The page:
Both emigrated as young children with Jewish parents fleeing army conscription and religious persecution in their shtetls in Russia and Romania.

Susan Berman’s grandfather, David, was a violin-playing rabbinical student back in Odessa. His wife, Clara, came from a rich family along the Black Sea. But with the Russian Army at the door, David fled to New York in 1904. He worked in a laundry in Manhattan before learning about a new charity fund that would relocate Jewish immigrants to North Dakota. David sent for his wife and three kids, including 4-year-old Davie, and his eventual partner, brother Chickie Berman.

His mother reportedly burst into tears debarking the train in Ashley, N.D., saying it looked like Siberia. The family failed at farming and moved to Sioux City, Iowa — a popular hideaway for Chicago mobsters.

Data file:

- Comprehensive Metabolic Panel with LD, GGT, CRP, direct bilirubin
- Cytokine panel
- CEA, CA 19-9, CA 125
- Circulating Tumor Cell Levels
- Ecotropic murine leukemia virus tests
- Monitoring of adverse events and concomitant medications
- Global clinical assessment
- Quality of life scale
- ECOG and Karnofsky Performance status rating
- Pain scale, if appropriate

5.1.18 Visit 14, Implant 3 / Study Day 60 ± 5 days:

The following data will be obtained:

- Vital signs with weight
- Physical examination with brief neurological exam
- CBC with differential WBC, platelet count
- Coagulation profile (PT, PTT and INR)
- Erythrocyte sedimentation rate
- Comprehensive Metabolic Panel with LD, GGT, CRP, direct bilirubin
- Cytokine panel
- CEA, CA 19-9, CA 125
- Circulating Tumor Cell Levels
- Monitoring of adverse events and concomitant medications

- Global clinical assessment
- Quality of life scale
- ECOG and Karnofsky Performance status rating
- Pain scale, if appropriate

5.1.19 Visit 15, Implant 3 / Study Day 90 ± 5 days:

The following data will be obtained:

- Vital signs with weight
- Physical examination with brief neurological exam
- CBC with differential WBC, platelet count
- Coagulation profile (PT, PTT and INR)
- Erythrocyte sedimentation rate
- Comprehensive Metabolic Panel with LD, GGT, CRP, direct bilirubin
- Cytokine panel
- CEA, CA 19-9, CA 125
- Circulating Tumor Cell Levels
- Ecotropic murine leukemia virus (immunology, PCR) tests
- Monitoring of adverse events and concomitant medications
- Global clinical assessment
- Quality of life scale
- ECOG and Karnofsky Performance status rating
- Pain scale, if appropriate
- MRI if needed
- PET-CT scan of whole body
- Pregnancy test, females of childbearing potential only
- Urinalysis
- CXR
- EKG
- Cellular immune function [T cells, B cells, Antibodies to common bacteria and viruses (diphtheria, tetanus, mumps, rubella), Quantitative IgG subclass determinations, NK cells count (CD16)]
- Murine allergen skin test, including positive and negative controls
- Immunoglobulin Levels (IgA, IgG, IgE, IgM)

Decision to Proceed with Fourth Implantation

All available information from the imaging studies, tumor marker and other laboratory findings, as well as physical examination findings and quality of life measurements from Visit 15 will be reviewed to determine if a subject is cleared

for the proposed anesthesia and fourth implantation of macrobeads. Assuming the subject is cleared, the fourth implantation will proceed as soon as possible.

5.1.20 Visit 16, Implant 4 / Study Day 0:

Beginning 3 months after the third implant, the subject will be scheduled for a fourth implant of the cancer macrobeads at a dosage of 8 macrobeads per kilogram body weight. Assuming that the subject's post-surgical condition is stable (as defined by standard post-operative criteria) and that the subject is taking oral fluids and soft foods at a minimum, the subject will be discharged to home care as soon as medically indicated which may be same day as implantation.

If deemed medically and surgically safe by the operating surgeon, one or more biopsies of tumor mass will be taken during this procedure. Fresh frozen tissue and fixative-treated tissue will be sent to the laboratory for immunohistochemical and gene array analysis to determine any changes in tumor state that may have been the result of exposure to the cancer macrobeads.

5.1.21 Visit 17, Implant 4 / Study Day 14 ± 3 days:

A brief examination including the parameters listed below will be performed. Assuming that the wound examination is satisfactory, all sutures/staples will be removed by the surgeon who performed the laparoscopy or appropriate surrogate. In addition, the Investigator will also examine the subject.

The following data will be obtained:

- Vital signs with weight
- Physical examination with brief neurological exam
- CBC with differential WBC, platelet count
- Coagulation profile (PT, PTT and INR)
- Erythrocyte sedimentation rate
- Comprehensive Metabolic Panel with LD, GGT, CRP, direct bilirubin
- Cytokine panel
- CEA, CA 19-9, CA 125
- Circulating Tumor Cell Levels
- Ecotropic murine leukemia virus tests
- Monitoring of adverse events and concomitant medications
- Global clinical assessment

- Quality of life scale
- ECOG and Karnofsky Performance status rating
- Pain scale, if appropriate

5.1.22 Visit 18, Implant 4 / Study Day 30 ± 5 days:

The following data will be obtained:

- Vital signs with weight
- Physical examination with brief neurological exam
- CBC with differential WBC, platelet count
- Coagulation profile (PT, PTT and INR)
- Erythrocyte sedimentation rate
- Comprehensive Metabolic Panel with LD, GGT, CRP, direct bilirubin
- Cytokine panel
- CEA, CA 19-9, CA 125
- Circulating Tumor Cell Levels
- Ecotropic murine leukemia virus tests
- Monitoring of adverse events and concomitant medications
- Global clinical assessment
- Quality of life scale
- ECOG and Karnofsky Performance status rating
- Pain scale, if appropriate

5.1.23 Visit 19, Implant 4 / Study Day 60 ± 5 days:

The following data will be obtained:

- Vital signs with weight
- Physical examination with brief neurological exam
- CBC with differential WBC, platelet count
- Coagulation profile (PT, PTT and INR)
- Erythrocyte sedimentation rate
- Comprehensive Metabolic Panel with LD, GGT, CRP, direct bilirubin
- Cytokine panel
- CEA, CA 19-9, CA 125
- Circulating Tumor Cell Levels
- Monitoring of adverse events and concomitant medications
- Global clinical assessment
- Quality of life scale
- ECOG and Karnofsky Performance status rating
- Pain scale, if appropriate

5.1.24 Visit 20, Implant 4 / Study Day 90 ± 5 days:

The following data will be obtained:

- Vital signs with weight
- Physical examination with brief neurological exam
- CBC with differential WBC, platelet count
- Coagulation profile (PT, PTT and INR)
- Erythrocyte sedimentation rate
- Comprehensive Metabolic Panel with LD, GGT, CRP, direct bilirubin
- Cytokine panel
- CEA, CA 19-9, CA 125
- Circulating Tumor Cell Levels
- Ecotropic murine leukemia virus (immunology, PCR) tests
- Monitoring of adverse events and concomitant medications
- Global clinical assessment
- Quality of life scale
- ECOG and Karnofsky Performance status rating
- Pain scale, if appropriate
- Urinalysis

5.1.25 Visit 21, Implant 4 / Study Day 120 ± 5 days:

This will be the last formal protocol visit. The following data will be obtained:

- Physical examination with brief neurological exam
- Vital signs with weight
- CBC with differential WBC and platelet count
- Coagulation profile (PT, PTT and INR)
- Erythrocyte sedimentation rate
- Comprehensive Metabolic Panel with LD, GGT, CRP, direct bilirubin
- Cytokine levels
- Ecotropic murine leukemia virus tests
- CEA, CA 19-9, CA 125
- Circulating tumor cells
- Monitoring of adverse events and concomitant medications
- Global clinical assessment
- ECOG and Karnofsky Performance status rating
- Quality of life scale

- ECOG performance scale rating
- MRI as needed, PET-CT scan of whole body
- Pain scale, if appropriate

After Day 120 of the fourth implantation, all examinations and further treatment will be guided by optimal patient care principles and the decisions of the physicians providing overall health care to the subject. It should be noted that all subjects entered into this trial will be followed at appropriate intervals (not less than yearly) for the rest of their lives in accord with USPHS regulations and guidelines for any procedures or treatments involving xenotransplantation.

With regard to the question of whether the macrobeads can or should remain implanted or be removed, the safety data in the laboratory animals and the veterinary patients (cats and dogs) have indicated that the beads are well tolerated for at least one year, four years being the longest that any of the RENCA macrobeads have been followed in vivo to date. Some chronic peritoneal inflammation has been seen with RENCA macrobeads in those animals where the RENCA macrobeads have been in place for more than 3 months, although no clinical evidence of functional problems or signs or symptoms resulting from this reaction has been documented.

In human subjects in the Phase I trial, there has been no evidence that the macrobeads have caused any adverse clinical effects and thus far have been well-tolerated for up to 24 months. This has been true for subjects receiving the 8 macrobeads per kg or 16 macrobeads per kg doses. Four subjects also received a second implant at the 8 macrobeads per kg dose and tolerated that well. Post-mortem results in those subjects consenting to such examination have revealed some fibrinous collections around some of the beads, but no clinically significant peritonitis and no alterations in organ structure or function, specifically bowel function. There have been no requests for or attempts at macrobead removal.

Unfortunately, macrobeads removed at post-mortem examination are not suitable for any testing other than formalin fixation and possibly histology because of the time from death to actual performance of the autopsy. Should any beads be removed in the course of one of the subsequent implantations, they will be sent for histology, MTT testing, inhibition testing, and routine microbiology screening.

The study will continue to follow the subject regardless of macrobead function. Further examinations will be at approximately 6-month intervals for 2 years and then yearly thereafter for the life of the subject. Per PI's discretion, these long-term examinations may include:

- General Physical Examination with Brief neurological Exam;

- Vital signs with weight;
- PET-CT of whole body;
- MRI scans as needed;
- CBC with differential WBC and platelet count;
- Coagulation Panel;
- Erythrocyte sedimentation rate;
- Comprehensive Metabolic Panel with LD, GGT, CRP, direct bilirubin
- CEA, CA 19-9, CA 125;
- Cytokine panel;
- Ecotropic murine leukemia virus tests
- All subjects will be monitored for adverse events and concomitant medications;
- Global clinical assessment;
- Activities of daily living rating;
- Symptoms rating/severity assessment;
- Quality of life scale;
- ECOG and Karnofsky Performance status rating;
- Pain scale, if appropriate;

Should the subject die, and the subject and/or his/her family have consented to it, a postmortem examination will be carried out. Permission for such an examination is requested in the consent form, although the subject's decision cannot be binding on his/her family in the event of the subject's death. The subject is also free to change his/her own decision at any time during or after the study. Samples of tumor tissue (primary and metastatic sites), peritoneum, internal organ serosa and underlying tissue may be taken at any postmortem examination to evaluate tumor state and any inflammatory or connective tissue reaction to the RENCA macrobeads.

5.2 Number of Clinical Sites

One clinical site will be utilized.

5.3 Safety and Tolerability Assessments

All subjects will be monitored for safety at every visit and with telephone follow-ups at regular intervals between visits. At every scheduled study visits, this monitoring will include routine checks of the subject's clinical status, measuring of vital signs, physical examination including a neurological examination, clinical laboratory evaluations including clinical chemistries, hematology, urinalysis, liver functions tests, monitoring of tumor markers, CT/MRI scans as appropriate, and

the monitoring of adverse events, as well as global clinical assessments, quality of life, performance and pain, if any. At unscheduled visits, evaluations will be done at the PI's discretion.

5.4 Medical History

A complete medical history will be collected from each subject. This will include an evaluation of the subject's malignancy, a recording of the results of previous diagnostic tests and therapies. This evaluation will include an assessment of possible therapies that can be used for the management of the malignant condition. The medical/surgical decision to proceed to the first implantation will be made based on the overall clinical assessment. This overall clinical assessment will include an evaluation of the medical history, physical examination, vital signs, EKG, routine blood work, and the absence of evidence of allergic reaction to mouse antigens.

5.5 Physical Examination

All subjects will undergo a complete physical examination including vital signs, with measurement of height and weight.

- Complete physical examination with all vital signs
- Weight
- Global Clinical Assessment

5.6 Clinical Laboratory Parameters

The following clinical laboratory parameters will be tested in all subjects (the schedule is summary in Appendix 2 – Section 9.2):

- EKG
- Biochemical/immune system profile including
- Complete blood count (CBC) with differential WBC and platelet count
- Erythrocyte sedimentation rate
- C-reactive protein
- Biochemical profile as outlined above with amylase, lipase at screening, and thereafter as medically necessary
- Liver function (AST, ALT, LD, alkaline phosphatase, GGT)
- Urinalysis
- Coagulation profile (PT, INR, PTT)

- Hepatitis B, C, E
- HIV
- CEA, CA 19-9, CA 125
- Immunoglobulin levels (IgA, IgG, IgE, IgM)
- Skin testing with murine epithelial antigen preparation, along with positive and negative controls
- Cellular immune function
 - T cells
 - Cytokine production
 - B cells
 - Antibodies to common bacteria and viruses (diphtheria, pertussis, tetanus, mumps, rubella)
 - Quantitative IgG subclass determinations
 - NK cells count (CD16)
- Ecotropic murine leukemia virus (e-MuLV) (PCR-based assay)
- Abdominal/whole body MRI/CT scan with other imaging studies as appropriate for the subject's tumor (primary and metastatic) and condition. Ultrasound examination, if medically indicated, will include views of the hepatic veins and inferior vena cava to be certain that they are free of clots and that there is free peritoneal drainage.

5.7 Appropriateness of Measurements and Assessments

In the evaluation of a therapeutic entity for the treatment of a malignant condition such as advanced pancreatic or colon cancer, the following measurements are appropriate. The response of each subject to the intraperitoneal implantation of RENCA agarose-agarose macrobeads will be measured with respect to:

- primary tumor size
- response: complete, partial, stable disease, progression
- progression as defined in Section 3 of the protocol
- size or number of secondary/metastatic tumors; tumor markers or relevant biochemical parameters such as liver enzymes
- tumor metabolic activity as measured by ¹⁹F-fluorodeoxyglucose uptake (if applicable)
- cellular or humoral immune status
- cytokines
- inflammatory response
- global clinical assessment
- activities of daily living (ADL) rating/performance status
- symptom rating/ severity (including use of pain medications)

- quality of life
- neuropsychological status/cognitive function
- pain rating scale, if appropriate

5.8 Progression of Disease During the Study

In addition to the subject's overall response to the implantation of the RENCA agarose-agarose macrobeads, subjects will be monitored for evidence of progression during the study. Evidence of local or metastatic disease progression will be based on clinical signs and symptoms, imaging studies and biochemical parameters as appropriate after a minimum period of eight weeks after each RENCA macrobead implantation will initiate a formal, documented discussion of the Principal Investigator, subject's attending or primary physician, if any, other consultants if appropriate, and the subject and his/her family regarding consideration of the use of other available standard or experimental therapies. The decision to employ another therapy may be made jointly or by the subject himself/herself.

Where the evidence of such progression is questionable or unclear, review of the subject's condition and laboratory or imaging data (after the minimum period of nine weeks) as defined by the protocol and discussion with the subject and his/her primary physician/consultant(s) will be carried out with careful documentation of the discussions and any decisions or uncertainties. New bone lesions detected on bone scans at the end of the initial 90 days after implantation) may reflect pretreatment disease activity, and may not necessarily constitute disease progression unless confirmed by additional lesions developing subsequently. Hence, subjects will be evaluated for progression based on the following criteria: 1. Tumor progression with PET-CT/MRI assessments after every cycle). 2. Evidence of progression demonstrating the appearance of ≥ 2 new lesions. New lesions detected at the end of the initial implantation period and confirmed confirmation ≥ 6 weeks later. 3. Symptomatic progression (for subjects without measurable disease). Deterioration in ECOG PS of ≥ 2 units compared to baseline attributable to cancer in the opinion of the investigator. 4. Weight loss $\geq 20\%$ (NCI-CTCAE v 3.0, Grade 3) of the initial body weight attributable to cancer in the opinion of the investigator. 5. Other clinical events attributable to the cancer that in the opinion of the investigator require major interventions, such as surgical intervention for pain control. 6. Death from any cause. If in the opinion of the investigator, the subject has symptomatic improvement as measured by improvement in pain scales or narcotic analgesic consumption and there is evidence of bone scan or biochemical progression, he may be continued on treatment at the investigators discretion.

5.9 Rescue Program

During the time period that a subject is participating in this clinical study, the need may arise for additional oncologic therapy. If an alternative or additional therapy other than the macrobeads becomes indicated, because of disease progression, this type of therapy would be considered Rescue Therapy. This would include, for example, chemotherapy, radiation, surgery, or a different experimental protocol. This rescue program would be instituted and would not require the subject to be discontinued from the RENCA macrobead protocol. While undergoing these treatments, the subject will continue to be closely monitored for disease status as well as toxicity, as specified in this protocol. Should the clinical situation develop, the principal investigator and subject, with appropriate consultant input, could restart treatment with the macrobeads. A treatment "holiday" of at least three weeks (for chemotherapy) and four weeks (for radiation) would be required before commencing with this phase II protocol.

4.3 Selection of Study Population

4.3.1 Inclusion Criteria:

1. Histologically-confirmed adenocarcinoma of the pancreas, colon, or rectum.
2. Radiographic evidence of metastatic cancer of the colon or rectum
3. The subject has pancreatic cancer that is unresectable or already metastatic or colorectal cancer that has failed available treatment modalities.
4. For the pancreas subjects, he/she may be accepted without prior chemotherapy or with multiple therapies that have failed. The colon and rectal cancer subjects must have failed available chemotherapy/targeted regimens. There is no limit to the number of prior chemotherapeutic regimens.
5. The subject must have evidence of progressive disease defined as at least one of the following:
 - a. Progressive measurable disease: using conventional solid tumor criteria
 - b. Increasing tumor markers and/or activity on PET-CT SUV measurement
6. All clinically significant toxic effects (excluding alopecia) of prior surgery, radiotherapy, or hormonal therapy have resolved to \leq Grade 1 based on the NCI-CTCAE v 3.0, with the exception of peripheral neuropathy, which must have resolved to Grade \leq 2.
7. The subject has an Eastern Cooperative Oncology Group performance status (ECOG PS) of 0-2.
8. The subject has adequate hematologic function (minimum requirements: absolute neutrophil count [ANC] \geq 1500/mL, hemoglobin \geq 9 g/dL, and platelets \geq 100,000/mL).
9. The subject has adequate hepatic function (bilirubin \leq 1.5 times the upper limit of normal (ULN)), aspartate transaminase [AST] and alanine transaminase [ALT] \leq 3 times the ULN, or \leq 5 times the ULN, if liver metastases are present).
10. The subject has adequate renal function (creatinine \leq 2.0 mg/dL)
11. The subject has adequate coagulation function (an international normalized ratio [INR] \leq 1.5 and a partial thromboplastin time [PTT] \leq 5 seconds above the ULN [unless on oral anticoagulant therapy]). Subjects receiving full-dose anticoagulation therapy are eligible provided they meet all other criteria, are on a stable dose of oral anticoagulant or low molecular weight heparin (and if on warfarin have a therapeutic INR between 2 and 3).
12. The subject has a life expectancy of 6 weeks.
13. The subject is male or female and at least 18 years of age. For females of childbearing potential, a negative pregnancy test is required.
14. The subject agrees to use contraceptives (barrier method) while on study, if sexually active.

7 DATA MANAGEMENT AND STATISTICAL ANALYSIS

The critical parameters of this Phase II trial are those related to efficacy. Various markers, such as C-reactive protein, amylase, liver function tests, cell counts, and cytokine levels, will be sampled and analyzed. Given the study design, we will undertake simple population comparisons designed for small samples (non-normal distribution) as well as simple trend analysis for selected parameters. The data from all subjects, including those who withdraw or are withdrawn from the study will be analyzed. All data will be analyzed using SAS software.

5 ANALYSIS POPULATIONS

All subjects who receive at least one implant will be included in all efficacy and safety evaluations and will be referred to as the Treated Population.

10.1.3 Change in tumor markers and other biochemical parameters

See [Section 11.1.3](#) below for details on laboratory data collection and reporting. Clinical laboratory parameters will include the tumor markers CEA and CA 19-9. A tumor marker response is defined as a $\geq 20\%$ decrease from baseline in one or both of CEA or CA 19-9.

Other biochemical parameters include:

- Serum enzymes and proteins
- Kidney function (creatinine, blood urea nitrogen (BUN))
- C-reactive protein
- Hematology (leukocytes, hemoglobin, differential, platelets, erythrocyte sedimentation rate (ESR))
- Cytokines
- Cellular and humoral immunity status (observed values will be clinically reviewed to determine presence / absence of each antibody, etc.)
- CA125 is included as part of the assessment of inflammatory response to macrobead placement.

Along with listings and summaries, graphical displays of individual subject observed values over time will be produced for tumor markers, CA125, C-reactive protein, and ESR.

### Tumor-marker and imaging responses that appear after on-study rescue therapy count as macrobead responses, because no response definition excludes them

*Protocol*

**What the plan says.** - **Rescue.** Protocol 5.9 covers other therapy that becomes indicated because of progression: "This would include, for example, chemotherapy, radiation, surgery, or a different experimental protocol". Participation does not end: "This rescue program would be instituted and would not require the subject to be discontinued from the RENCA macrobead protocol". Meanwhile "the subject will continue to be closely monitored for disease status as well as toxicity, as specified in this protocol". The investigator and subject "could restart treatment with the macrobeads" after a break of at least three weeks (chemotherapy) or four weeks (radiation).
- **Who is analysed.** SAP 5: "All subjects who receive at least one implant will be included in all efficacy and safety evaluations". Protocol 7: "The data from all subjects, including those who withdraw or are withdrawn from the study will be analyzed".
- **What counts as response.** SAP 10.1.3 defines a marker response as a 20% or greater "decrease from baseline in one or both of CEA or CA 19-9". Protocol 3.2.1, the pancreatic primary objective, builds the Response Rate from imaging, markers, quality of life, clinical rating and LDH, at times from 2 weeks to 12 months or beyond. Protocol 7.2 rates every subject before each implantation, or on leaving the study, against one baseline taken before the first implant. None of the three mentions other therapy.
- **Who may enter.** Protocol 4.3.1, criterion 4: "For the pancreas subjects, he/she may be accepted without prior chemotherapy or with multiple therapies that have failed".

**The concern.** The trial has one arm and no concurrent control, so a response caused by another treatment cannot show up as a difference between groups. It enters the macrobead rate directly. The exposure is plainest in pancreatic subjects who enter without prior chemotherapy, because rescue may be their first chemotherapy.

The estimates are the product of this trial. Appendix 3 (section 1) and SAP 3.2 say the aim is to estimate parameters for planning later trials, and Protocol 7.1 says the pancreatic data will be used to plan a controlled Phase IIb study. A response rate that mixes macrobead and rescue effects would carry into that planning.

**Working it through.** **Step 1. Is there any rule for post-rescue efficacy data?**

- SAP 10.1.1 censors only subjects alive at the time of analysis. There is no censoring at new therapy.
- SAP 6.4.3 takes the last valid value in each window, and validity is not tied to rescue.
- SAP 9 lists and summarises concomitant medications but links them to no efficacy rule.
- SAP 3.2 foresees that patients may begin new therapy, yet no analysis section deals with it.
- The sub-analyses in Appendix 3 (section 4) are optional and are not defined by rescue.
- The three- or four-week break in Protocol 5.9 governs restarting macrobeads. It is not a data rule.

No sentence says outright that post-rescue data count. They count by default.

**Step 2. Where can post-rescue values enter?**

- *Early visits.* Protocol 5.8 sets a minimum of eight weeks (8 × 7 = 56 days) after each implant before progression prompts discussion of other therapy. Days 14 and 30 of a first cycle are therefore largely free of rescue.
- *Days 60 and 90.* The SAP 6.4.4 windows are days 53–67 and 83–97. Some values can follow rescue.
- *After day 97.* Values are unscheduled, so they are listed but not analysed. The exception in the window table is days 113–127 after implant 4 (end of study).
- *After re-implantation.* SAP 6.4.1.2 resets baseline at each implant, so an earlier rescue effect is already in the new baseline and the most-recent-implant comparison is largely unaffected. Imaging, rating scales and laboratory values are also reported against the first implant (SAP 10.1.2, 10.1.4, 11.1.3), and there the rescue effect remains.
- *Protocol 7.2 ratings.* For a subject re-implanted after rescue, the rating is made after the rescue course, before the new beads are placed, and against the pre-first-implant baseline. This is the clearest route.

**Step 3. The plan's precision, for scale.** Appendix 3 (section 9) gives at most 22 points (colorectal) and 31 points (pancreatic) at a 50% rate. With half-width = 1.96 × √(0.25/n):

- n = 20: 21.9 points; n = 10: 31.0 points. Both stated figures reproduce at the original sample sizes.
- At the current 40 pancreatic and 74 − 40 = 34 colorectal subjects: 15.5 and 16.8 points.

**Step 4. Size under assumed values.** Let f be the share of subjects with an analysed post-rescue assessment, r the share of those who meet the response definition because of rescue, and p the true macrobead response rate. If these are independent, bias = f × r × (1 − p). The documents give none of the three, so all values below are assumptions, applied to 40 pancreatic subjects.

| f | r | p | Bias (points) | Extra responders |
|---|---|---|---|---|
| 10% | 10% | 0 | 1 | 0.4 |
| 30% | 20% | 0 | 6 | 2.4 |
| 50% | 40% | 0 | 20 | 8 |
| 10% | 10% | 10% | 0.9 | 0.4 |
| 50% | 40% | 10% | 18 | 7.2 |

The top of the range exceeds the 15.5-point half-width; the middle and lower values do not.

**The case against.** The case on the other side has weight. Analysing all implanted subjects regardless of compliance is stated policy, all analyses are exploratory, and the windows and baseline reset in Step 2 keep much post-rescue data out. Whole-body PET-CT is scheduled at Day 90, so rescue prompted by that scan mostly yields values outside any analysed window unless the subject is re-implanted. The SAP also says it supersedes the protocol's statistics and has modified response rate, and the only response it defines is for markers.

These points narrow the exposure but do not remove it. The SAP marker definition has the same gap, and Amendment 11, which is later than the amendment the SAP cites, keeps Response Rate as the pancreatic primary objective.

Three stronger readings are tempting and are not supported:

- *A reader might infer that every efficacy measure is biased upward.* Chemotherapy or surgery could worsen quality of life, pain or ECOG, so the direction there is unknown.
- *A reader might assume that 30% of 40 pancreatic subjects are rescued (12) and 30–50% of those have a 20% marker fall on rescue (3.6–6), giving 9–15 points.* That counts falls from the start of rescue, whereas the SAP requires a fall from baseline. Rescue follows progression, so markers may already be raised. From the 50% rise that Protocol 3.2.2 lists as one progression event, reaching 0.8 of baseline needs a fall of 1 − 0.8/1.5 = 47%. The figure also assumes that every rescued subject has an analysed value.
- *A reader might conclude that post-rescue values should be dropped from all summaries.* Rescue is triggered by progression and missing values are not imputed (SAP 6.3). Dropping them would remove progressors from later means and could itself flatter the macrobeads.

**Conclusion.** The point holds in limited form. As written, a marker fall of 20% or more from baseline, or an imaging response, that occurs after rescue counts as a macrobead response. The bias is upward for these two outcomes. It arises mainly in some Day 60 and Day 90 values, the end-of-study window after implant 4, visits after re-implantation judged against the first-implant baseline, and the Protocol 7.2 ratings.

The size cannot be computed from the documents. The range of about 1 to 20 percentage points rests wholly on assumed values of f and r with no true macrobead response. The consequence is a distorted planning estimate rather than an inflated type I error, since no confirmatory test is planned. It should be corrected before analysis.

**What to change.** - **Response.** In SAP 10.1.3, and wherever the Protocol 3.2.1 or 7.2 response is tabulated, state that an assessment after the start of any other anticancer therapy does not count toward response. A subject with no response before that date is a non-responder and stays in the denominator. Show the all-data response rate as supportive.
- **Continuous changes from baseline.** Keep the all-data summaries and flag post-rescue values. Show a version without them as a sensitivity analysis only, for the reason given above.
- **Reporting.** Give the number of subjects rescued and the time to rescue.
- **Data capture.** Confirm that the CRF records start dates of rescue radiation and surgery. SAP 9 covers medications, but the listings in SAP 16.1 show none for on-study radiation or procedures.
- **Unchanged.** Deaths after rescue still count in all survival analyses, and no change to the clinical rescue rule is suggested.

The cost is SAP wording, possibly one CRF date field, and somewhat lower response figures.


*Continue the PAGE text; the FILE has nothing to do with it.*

The young Davie Berman organized Jewish boys into a newspaper-selling gang, protecting their turf from other kids. Before long, he was running booze across the Canadian border and robbing banks.

With Prohibition turning alcohol sales into an underworld growth industry, Berman and Kid Cann climbed quickly from street thuggery to powerful kingpin status.

While big-name national mobsters such as John Dillinger, Baby Face Nelson and Al “Creepy” Karpis often hid out in St. Paul, Cann, Berman and liquor-controlling Irish and Scottish gangsters ran the action in Minneapolis.

“The guys in St. Paul were trigger-happy outlaws who got into kidnapping — they were really disorganized crime,” Maccabee said. “In Minneapolis, Dave Berman, Kid Cann and Tommy Banks were largely businessmen more interested in making money than violence.”

Not that Berman was a saint. One of his underlings in north Minneapolis, Israel “Ice Pick Willie” Alderman, used the tool in his nickname in rivals’ ears — a tactic that apparently made it harder to determine the cause of death.